Stack Overflow is a community of 4.7 million programmers, just like you, helping each other.

Join them; it only takes a minute:

Sign up
Join the Stack Overflow community to:
  1. Ask programming questions
  2. Answer and help your peers
  3. Get recognized for your expertise

Background - my understanding so far - Since all the membership data will be in the same partition, it is likely to cause long table scans after user-base has grown to millions.

Currently, I register users to my system based on an e-mail and password only. I also have a User table which resides on Azure SQL, and I keep the constraint between the two at the application level. The "foreign key" is the e-mail address.

Searching for users using the membership provider is done by email not by UserId/key.

Beside the homepage, the rest of the site required to be authenticated, therefore I expect the use of Membership will be significant, but not huge, since after authentication, the user is cached for a few minutes.

Do you think that using Membership-based Table-storage is generally a good practice for millions of users?

What would you recommend for my specific case?

share|improve this question
I'd recommend you not use a string as a foreign key if you expect such a load of data. Otherwise, the idea of cloud is scalability, so I'd naively presume they can handle it. – Alexander Jun 20 '13 at 15:57
up vote 2 down vote accepted

The membership provider is a 2005 .NET 2 relic that should be put out of its misery. It has no place in modern web architectures. Applications should work with claims-based authorisation and offload the identity to a service that is more capable. Look at Azure ACS, Azure Active Directory, Thinktecture Identity Server, a combination of them all, or other token services.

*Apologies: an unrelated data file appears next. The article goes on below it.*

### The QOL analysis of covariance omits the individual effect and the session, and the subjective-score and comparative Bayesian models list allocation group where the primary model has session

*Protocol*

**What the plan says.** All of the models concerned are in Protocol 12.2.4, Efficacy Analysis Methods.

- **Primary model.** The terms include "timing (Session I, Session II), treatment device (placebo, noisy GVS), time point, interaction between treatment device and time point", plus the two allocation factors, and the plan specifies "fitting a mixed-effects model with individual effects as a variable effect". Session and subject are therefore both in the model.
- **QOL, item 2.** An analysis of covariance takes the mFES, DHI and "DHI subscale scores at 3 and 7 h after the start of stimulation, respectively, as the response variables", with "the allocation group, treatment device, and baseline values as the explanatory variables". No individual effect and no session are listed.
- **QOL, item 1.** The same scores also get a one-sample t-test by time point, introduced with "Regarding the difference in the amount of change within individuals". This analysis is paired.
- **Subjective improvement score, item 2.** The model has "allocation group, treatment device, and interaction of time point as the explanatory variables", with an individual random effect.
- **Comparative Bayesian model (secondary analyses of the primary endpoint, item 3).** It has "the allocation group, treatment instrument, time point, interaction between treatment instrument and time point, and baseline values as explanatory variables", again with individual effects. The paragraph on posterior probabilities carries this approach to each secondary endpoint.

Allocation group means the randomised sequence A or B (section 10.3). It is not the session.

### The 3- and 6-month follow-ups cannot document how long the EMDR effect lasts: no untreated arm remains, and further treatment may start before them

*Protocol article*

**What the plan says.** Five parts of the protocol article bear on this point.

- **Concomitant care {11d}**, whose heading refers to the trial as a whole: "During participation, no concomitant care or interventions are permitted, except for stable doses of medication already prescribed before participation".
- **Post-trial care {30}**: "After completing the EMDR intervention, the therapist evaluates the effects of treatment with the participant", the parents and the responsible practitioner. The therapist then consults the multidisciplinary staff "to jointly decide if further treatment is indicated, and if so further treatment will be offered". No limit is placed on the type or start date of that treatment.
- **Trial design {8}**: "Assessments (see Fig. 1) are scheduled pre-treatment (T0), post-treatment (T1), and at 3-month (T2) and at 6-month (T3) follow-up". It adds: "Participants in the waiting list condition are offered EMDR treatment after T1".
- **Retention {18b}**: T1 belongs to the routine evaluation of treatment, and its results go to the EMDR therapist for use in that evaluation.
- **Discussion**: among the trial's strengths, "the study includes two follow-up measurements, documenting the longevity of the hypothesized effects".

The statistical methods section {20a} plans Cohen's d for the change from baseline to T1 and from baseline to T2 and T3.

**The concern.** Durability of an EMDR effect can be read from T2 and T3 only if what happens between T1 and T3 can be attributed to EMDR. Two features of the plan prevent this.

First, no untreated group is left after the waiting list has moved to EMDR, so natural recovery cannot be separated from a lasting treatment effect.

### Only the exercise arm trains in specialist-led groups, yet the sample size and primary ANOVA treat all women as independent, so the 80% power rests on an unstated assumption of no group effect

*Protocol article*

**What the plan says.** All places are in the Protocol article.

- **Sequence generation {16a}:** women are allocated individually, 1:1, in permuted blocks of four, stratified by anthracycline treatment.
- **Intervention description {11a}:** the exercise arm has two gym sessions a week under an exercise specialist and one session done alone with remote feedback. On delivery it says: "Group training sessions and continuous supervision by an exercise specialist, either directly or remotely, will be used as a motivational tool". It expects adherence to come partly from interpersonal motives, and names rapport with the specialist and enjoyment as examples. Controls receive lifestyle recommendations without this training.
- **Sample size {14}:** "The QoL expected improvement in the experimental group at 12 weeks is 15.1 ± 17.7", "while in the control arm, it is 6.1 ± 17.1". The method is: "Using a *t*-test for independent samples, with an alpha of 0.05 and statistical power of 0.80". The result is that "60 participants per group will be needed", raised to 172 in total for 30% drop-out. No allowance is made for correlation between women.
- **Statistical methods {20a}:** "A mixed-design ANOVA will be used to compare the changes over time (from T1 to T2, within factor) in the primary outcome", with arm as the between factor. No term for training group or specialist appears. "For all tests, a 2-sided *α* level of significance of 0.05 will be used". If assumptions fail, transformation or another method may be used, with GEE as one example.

If you are serious about being able to scale to millions of users then you need to think really hard about identity — because it is important. Using the membership provider will paint you into an architectural corner that is at odds with your ambitions.

share|improve this answer

As I recall, the table membership provider isn't officially supported and may not have been updated in some time. As a result, I'd be hesitant to use it for anything but the most basic demo purposes. Might I instead suggest looking at using Windows Azure Active Directory. This service is free of charge for basic identity management and can be easily integrated into an application. Windows Azure Active Directory is also the same solution used by Office 365 so it should meet your needs pretty handily.

share|improve this answer

Your Answer


By posting your answer, you agree to the privacy policy and terms of service.

Not the answer you're looking for? Browse other questions tagged or ask your own question.